[2] For non-core classes, it appears that the CSE envisioned that the student would remain in the general education setting without ICT services (Parent Ex. K at p. 6).

[3] The services referred to in this decision as home-based SETSS are referred to in the hearing record in a variety of ways, including as outside or afterschool special education services or tutoring (Tr. pp. 51, 75, 81, 181-82, 262, 387, 598).

[4] The due process complaint notice was executed and filed by the student's father; however, both the student's mother and father attended the CSE meetings and the impartial hearing dates (Tr. pp. 1, 216, 364, 480; Dist. Ex. 1).  For purposes of clarification, unless otherwise indicated, references in this decision to the singular "parent" refer to the student's father.

[5] The parent's "corrected" due process complaint notice rectified a typographical error and was otherwise identical to the initial due process complaint notice filed on the same date.

[6] No issues remain in dispute for this claim.  The parent requested a CSE meeting to address this issue and the March 2015 CSE determined that the student was exempt from the language other than English requirement (Dist. Exs. 10 at p. 11; 11).

[7] The April 2016 interim decision is not at issue in this appeal.  However, on the first hearing date, the IHO noted—and the district agreed—that the student's pendency placement included the five periods per week of in-school SETSS (Tr. pp. 51-52, 212-13); this portion of the student's pendency placement was not reflected in the interim decision and the hearing record is unclear whether the district has been fully implementing this portion of the student's stay-put services during the pendency of this proceeding (see Tr. pp. 62, 135-36, 167-68, 249, 262-63, 337-38, 352-53; Dist. Ex. 25 at p. 1).

[8] To the extent the parent does not raise arguments regarding claims alleged in the due process complaint notice which were not reached by the IHO, the parent has effectively waived his right to have these issues considered on review by not identifying them with specificity in the petition (see N.B. v. New York City Dep't of Educ., 2016 WL 5816925, at *4 [S.D.N.Y. Sept. 29, 2016]; J.L. v. City Sch. Dist. of New York, 2013 WL 625064, at *14 [S.D.N.Y. Feb. 20, 2013]).  These include the parent's allegations that: (1) the district wrongfully moved the student to another school; (2) the district failed to identify the student's disability; and (3) the student did not receive appropriate testing accommodations (see Dist. 1 at pp. 3-5).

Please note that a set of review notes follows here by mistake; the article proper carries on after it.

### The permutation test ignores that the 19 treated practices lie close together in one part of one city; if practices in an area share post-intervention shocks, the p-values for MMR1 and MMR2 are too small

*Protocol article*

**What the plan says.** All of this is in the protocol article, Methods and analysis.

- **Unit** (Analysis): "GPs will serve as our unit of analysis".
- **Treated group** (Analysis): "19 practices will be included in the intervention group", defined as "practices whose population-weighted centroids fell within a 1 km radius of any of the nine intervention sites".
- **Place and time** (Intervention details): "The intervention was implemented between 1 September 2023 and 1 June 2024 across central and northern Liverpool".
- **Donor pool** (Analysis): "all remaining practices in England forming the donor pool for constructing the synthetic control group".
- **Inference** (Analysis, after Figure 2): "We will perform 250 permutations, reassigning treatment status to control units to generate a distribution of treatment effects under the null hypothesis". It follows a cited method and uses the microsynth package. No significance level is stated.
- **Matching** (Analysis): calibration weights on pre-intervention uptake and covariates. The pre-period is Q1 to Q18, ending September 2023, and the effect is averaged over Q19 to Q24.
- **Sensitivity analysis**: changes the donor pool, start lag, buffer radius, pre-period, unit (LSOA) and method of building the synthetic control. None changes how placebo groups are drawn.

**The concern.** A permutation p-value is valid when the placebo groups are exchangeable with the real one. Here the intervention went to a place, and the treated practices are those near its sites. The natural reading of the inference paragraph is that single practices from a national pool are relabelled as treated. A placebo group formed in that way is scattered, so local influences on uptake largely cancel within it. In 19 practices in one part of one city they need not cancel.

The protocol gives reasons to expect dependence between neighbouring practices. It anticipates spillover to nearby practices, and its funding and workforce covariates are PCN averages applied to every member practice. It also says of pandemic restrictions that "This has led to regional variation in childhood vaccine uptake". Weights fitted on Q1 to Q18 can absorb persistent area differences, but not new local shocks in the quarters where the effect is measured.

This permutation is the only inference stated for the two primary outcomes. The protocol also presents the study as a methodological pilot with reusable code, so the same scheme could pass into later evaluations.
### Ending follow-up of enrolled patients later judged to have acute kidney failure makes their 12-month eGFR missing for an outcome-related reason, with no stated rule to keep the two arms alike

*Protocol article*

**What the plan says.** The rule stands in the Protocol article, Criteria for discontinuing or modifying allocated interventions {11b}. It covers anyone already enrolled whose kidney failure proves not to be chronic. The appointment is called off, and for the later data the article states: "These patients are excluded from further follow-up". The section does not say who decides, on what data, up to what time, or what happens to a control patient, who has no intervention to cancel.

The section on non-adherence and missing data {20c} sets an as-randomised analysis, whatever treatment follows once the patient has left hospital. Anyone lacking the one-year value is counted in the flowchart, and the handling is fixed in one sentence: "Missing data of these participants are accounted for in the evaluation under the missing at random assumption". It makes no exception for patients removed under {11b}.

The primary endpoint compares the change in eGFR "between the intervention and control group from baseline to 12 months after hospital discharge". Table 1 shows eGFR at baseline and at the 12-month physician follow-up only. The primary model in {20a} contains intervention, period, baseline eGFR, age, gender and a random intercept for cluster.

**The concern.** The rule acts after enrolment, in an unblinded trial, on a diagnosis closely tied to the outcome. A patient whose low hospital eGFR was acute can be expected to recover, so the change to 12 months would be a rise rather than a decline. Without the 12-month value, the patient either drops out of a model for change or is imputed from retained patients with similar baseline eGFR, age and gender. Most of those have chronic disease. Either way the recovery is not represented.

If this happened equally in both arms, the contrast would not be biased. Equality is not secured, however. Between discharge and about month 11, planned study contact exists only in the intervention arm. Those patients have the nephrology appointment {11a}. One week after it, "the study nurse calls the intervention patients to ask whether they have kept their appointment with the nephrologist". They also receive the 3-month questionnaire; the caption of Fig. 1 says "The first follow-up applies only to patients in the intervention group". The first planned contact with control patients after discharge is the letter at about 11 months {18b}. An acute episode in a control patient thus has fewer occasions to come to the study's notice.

[9] This claim relates to services recommended in an IEP dated March 11, 2016, which post-dates the filing of the parent's due process complaint notice on February 26, 2016 (Dist. Exs. 1; 3).  While this claim may be raised by the parent in another proceeding, it is not relevant to this proceeding.  This concern arose during the impartial hearing, and the IHO explained that the parent had the option to file another due process complaint notice and that if he did it would be consolidated with the current case (Tr. pp. 379-97).  It does not appear that the parent did so, and the proceeding cannot be expanded to involve disputes over the March 2016 IEP at this juncture.  In any event, regardless of whether there is a dispute over the March 2016 IEP, the IDEA dictates that the student should receive services pursuant to the IHO's undisputed interim pendency decision during this proceeding, and pendency attached as of the filing of the due process complaint notice on February 25, 2016 (Doe v. E. Lyme Bd. of Educ., 790 F.3d 440, 455-56 [2d Cir. 2015]).

[10] The parent testified that in December 2013, the district discontinued the student's home-based SETSS without notice to the parents (Tr. p. 535).

[11] An SRO also has the ability to search second-tier due process records and may, as necessary, reference matters appearing in a different second-tier due process appeal between the same parties and involving the same student in order to avoid unnecessarily confusing or conflicting factual determinations by the same administrative tribunal, or at the very least explain why a later factual determination differs from an earlier one.